UMDNJ settles suit for $2 million, and no CIA

The recent settlement by the University of Medicine and Dentistry of New Jersey (UMDNJ) in Newark has some legal experts concluding that the hospital ended up with a relatively light punishment considering the extent of the alleged billing fraud and the long, contentious litigation that was prompted by a whistle-blower lawsuit.

For one thing, the hospital's settlement with the U.S. Justice Department does not require a corporate integrity agreement (CIA), which could have resulted in years of burdensome oversight. But even so, the hospital isn't getting off scot-free. UMDNJ has agreed to pay the federal government $2 million to resolve allegations it defrauded Medicaid, according to a settlement announced recently by the U.S. Justice Department in Washington, DC. UMDNJ already had paid the state of New Jersey $4.9 million to resolve a criminal complaint about double-billing. The state then returned half of that money to the federal Medicaid program. The additional $2 million settlement will end the federal government's attempt to recoup the money it believed the hospital obtained improperly, says Tony West, JD, assistant attorney general for the Justice Department's Civil Division in Washington, DC.

"Today's settlement demonstrates that the Department of Justice will not tolerate fraud on our Medicaid programs, which were created to serve our nation's low-income families, children, and seniors," West says. "We will continue to work with our partners at the Department of Health and Human Services' Inspector General's Office to protect the integrity of our public health programs."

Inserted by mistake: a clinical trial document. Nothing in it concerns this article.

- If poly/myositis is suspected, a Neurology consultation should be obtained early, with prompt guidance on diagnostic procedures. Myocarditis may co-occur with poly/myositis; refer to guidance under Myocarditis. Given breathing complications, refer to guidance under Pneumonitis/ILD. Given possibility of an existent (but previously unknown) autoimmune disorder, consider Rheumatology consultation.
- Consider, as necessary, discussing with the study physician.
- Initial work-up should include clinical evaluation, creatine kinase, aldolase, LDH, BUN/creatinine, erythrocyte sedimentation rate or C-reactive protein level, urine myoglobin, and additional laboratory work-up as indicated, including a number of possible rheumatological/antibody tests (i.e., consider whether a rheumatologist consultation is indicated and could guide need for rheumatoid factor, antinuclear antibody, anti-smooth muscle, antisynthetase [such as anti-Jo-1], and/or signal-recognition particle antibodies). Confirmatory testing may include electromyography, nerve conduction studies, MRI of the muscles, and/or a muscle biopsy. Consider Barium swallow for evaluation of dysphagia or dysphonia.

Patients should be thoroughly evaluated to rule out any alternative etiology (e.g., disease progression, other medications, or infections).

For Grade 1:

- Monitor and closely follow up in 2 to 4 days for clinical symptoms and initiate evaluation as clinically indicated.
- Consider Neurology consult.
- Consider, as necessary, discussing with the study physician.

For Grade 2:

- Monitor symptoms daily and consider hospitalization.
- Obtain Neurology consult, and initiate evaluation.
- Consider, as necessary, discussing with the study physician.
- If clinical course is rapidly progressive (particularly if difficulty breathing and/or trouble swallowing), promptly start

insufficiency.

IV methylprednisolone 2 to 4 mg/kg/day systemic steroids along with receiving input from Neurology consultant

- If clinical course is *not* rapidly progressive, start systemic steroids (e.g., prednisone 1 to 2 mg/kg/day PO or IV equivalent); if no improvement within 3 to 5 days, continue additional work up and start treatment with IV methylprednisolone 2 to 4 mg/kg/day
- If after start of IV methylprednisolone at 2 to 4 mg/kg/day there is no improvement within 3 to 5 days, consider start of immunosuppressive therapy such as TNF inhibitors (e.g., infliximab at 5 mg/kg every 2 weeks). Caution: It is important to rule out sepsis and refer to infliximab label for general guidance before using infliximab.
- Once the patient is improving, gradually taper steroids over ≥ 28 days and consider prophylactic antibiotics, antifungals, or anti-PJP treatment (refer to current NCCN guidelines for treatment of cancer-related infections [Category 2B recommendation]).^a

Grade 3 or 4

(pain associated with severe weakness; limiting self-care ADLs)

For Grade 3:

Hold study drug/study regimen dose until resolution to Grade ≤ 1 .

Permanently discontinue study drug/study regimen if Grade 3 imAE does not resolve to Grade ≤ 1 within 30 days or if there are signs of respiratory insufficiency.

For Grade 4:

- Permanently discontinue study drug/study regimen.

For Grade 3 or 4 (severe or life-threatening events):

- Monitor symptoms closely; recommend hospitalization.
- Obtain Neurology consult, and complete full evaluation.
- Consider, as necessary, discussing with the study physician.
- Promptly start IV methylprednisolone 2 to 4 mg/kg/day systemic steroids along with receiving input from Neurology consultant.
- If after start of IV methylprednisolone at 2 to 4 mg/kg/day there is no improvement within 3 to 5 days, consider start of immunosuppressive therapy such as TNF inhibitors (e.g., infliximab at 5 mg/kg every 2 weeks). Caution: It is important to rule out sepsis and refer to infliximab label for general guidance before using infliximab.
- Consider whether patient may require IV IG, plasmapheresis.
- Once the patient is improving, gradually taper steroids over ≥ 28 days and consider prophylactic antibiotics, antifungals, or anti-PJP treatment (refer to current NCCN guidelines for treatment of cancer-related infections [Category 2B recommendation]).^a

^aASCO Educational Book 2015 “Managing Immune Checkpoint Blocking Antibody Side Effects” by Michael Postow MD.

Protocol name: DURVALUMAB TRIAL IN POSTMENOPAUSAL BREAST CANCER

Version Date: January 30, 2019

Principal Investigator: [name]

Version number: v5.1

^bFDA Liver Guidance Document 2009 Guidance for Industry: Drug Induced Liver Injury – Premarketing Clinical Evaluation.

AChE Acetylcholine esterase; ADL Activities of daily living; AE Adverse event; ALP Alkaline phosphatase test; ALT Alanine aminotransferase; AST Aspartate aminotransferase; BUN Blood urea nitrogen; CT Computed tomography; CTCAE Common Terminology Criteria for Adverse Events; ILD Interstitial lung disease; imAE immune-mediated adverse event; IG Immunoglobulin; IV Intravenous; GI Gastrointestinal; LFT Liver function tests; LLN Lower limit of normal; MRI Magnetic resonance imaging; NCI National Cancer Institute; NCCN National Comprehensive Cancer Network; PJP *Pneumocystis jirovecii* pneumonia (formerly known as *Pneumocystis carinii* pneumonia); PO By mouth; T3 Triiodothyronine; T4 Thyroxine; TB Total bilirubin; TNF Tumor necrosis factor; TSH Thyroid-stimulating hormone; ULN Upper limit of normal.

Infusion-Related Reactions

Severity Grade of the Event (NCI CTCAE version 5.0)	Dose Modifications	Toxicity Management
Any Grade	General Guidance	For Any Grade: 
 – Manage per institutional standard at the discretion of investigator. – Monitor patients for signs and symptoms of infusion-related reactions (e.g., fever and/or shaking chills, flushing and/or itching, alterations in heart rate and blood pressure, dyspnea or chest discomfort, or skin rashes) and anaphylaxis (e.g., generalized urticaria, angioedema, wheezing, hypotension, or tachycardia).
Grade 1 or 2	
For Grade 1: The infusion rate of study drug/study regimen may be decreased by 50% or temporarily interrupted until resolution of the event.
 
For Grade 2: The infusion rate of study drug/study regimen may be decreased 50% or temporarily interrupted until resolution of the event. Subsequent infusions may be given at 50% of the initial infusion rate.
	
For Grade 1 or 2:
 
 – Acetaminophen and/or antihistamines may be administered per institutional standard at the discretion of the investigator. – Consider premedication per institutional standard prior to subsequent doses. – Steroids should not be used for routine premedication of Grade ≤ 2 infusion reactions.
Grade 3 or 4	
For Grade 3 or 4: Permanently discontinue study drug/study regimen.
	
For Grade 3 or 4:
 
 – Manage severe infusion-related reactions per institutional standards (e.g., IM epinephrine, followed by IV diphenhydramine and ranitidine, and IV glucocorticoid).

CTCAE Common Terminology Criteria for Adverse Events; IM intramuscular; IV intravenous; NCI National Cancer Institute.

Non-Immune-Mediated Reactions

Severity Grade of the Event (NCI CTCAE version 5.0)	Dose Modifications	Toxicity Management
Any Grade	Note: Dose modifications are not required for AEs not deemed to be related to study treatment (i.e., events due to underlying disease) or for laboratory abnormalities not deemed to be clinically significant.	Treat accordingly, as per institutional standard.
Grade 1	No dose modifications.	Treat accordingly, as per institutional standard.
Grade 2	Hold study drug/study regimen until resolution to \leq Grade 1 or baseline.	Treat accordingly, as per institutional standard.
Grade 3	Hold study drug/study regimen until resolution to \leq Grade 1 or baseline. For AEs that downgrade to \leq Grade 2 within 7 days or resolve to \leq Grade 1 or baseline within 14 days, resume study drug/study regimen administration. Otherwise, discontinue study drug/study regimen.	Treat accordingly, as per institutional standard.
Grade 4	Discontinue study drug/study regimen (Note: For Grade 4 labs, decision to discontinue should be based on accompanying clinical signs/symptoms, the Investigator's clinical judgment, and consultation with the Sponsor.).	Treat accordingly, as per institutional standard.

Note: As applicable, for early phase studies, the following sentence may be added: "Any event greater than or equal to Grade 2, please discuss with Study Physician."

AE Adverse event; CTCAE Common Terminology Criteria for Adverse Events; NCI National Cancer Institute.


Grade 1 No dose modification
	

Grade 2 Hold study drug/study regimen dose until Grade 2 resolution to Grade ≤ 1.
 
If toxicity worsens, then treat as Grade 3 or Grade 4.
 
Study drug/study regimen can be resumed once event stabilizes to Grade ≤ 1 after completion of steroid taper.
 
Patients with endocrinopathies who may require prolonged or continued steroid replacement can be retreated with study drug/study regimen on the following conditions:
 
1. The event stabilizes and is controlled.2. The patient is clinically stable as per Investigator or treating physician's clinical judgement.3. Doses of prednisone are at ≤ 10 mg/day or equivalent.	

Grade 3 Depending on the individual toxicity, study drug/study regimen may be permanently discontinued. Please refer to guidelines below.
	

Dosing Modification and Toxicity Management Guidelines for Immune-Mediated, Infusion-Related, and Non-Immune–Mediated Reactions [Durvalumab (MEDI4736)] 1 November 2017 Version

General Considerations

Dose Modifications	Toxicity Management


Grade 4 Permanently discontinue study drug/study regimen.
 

UMDNJ was accused of double-billing Medicaid. The Justice Department alleged that the hospital submitted claims to Medicaid between 1993 and 2004 for outpatient physician services that also were being billed by doctors working for UMDNJ.

UMDNJ's problems came to the attention of prosecutors through a series of qui tam lawsuits brought by former employees. Those cases resulted in payouts in addition to the university's settlements with state and federal prosecutors. In the most recent case, a jury awarded $349,000 on April 9, 2009, to Carol Caprarola of Chatham, NJ, who had worked as a government affairs coordinator at the university. She had claimed that she lost her job after she cooperated with a criminal investigation into the school's practice of making illegal political contributions.

The jury agreed Caprarola had been passed over for a promotion in January 2006 after testifying before a federal grand jury, and after portions of a memo she wrote criticizing the university appeared in a local newspaper, but the jury did not find she lost her $74,641-a-year job in retaliation for her whistle-blower actions. About 100 people were terminated by the university around the same time as Caprarola's firing, according to court testimony.

UMDNJ is widely respected as a top producer of minority health professionals, the nation's largest free-standing public health sciences university with more than 5,500 students attending the state's three medical schools, its only dental school, a graduate school of biomedical sciences, and a school of health-related professions. But the university has been embroiled in the double-billing and qui tam litigation for several years.

The university was placed under the scrutiny of a federal monitor, former federal Judge Herbert J. Stern, JD, who was appointed by U.S. Attorney Christopher J. Christie after the first allegations of Medicaid fraud surfaced in December 2005. In December 2006, the institution was hit with a lawsuit from a former executive who claims he was forced out because he helped uncover allegedly illegal financial practices. Five other lawsuits already had been filed against UMDNJ in 2006, all of them disputed by the university. In one of the more significant lawsuits, James Lawler, former chief financial officer at UMDNJ's University Hospital in Newark, claimed that university officials tried to coerce him into signing a fraudulent and illegal Medicare report and forced him to quit his job when he refused to cooperate.